## Chapter 2linear Combinations Span And Basis Vectors

Mathematics requires a small dose, not of genius, but of an imaginative freedom which, in a larger dose, would be insanity.

\qquad Angus K. Rodgers

In the last chapter, along with the ideas of vector addition and scalar multiplication, I described vector coordinates, where theres this back-and-forth between pairs of numbers and two-dimensional vectors.

Now I imagine that vector coordinates were already familiar to many of you, but theres another interesting way to think about these coordinates, which is central to linear algebra. When you have a pair of numbers meant to describe a vector, like , I want you to think of each coordinate as a scalar, meaning think about how each one stretches or squishes vectors.

xy-coordinate system, there are two special vectors. The one pointing to the right with length 1 1, commonly called i hat i ^ \hat i i^ or the unit vector in the x-direction. The other one is pointing straight up with length 1 1, commonly called j hat j ^ \hat j j^ or the unit vector in the y-direction. Now, think of the x-coordinate as a scalar that scales i i^, stretching it by a factor of 3 3, and the y-coordinate as a scalar that scales j j^, flipping it and stretching it by a factor of 2

## Proof That Every Vector Space Has A Basis

Let **V** be any vector space over some field **F**. Let **X** be the set of all linearly independent subsets of **V**.

The set **X** is nonempty since the empty set is an independent subset of **V**, and it is partially ordered by inclusion, which is denoted, as usual, by â.

Let **Y** be a subset of **X** that is totally ordered by â, and let L**Y** be the union of all the elements of **Y** .

Since is totally ordered, every finite subset of L**Y** is a subset of an element of **Y**, which is a linearly independent subset of **V**, and hence L**Y** is linearly independent. Thus L**Y** is an element of **X**. Therefore, L**Y** is an upper bound for **Y** in : it is an element of **X**, that contains every element of **Y**.

As **X** is nonempty, and every totally ordered subset of has an upper bound in **X**, Zorn’s lemma asserts that **X** has a maximal element. In other words, there exists some element L**max** of **X** satisfying the condition that whenever L**max** â L for some element L of **X**, then L = L**max**.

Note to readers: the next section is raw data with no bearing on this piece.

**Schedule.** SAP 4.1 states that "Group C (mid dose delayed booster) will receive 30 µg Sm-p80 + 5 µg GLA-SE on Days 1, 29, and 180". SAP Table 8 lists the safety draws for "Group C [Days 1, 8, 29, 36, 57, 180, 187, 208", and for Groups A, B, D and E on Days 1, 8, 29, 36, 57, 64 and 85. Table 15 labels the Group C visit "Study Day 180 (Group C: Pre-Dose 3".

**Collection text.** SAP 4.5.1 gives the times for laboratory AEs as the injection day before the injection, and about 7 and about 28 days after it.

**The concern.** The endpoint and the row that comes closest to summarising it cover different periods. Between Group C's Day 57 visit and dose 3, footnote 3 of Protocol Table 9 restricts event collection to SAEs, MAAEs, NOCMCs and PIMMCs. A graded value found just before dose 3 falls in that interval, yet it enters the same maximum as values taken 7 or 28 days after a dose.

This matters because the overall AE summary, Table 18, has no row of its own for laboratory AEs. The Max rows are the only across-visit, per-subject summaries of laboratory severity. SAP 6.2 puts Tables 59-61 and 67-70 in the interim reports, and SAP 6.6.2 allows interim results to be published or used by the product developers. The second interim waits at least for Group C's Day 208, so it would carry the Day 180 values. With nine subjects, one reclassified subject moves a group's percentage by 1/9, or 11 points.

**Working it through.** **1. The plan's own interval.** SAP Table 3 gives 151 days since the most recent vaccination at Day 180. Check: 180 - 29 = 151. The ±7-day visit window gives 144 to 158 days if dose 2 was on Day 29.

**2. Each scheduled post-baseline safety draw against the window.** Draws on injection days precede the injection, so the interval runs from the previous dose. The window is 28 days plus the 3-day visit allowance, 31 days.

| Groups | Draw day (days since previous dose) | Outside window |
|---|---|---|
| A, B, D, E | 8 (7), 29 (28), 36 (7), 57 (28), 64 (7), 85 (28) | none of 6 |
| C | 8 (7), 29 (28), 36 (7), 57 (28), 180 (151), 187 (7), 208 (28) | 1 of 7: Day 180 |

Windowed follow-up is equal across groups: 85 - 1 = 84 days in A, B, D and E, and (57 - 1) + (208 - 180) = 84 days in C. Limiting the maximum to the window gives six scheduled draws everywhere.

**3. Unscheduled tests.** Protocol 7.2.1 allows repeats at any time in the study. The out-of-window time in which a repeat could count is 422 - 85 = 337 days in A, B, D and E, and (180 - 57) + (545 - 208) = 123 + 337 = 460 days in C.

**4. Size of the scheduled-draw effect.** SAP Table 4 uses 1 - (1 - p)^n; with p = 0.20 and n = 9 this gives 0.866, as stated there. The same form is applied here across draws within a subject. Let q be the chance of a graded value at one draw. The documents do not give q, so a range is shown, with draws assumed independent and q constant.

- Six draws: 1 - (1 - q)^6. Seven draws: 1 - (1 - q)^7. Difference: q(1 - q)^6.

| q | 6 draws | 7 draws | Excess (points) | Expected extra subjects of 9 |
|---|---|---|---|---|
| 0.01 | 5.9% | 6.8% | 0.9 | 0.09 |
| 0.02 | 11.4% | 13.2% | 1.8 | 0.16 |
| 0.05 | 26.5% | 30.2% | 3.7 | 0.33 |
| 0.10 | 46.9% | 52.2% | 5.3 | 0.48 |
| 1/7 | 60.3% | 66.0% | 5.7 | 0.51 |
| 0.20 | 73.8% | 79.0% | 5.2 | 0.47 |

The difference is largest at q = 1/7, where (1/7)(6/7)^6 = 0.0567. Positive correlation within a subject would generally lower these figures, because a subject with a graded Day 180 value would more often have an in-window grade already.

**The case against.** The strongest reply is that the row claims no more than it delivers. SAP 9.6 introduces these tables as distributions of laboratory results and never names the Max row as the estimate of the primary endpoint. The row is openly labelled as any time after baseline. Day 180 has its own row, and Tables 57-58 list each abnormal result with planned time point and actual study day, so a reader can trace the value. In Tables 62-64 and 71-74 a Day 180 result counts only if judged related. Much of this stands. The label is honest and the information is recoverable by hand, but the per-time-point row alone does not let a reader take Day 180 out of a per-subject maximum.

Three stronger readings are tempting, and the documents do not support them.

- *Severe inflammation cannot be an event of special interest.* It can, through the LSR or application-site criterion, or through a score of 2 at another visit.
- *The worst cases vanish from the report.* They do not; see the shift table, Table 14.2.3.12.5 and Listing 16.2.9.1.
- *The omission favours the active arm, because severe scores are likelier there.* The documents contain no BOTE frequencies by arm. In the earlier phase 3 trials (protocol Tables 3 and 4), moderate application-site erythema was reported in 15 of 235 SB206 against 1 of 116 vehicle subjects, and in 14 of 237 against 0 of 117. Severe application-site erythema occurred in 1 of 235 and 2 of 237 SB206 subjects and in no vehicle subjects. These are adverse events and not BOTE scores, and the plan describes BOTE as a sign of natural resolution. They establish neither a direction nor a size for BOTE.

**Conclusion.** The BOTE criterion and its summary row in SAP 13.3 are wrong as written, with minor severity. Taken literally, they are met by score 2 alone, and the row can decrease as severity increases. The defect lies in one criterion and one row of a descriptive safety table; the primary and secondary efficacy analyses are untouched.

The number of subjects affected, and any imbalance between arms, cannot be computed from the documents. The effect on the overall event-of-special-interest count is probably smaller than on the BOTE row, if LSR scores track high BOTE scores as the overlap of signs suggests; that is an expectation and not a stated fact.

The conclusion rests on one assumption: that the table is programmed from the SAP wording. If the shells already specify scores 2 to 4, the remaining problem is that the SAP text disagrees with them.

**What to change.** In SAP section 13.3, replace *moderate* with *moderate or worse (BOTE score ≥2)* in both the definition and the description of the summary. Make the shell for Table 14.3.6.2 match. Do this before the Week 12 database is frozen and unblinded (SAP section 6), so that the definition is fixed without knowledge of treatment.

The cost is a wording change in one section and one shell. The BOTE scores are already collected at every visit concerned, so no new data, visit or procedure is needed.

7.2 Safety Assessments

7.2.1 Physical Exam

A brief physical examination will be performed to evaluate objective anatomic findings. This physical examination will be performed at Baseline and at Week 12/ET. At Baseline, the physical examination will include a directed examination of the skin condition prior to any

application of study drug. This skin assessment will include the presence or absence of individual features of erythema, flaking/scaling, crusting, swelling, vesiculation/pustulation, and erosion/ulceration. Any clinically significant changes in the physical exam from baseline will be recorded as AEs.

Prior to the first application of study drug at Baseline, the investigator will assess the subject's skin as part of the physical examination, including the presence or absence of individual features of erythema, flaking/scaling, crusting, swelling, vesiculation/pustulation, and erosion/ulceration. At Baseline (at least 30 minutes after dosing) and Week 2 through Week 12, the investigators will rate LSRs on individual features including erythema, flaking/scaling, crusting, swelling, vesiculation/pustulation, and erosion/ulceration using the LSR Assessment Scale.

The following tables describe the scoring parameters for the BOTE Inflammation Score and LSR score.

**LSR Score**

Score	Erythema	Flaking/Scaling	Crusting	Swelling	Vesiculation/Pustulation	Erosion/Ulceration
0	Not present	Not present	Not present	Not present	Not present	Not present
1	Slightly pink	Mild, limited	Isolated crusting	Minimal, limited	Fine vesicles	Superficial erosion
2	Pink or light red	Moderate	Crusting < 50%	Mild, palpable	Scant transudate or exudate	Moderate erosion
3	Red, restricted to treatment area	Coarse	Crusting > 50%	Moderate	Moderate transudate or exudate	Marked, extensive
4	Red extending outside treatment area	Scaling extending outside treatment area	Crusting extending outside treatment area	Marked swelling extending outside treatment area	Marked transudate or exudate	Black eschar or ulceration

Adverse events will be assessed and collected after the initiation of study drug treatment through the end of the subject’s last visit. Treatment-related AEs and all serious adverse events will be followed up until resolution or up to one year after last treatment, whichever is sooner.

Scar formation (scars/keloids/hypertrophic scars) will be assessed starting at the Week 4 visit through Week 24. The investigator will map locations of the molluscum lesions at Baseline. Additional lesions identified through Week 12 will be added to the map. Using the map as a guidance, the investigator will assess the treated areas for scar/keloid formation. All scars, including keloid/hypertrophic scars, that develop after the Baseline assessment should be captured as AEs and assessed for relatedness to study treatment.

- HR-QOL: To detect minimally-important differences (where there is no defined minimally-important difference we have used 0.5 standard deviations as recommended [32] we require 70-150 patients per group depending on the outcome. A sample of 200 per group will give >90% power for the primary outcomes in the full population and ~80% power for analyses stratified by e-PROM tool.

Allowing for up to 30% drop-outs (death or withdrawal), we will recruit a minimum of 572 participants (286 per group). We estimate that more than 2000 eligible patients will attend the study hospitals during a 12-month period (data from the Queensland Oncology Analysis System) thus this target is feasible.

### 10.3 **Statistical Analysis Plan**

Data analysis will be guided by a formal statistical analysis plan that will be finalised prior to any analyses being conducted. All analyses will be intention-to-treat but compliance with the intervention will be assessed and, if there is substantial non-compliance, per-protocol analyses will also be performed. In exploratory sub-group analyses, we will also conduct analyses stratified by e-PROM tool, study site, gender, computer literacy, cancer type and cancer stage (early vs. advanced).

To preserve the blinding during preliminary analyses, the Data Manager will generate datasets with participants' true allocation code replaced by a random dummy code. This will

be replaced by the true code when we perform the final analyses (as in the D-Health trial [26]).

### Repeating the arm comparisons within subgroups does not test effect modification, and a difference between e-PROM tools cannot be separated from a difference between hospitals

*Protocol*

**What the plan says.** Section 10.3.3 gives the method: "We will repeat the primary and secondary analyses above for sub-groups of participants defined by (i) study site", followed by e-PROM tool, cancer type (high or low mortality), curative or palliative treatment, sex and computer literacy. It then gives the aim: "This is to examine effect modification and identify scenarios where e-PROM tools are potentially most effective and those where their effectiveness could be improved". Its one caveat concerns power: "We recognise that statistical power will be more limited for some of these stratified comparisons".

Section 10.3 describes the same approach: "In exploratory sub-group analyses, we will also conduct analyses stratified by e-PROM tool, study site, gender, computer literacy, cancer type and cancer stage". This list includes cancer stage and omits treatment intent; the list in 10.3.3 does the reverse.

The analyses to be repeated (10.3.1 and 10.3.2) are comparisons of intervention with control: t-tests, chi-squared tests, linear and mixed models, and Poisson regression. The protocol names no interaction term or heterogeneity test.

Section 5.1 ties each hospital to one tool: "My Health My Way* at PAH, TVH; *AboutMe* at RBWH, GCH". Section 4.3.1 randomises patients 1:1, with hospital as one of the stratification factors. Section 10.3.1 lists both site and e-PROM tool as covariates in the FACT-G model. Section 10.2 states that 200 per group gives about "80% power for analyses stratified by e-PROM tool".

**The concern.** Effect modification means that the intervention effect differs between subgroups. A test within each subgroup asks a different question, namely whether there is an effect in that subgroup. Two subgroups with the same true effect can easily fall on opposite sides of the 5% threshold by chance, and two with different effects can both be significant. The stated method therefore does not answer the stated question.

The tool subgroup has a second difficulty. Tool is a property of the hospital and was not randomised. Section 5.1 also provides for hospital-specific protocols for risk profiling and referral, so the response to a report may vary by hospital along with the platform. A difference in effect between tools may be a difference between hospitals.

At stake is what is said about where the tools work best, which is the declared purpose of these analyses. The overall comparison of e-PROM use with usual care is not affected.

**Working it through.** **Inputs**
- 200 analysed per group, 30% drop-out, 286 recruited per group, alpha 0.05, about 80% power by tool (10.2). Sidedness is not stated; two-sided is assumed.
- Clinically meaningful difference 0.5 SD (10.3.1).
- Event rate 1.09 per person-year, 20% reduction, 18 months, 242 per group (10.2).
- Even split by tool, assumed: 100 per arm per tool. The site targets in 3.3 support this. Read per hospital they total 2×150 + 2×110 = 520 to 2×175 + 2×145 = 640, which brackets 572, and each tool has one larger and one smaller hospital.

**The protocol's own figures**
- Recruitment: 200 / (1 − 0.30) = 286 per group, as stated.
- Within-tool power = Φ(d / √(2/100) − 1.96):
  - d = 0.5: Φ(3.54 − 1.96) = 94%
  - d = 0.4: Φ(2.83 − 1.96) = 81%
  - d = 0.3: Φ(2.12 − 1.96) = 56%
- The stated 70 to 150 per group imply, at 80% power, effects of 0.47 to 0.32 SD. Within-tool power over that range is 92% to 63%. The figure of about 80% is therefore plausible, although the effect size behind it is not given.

It remains to prove that L**max** is a basis of **V**. Since L**max** belongs to **X**, we already know that L**max** is a linearly independent subset of **V**.

If there were some vector **w** of **V** that is not in the span of L**max**, then **w** would not be an element of L**max** either. Let L**w** = L**max** âª . This set is an element of **X**, that is, it is a linearly independent subset of **V** . As L**max** â L**w**, and L**max** â L**w** , this contradicts the maximality of L**max**. Thus this shows that L**max** spans **V**.

**^**Note that one cannot say “most” because the cardinalities of the two sets are the same.

## Basis Of A Vector Space

Let \ be a vector space.A minimal set of vectors in \ that spans \ is called a**basis** for \.

Equivalently, a **basis** for \ is a set of vectors that

is linearly independent

As a result, to check if a set of vectors form a basis for a vector space,one needs to check that it is linearly independent and that it spansthe vector space. If at least one of these conditions fail to hold,then it is not a basis.

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## What Is The Intuitive Meaning Of The Basis Of A Vector Space And The Span

The formal definition of basis is:

A basis of a vector space $V$ is defined as a subset $v_1, v_2, . . . , v_n$ of vectors in that are linearly independent and span vector space $V$.

The definition of spanning is:

A set of vectors

spansa space if their linear combinations fill the space.

But what is the intuitive meaning of this, and the idea of a vector span? All I know how to do is the process of solving by putting a matrix into reduced row-echelon form.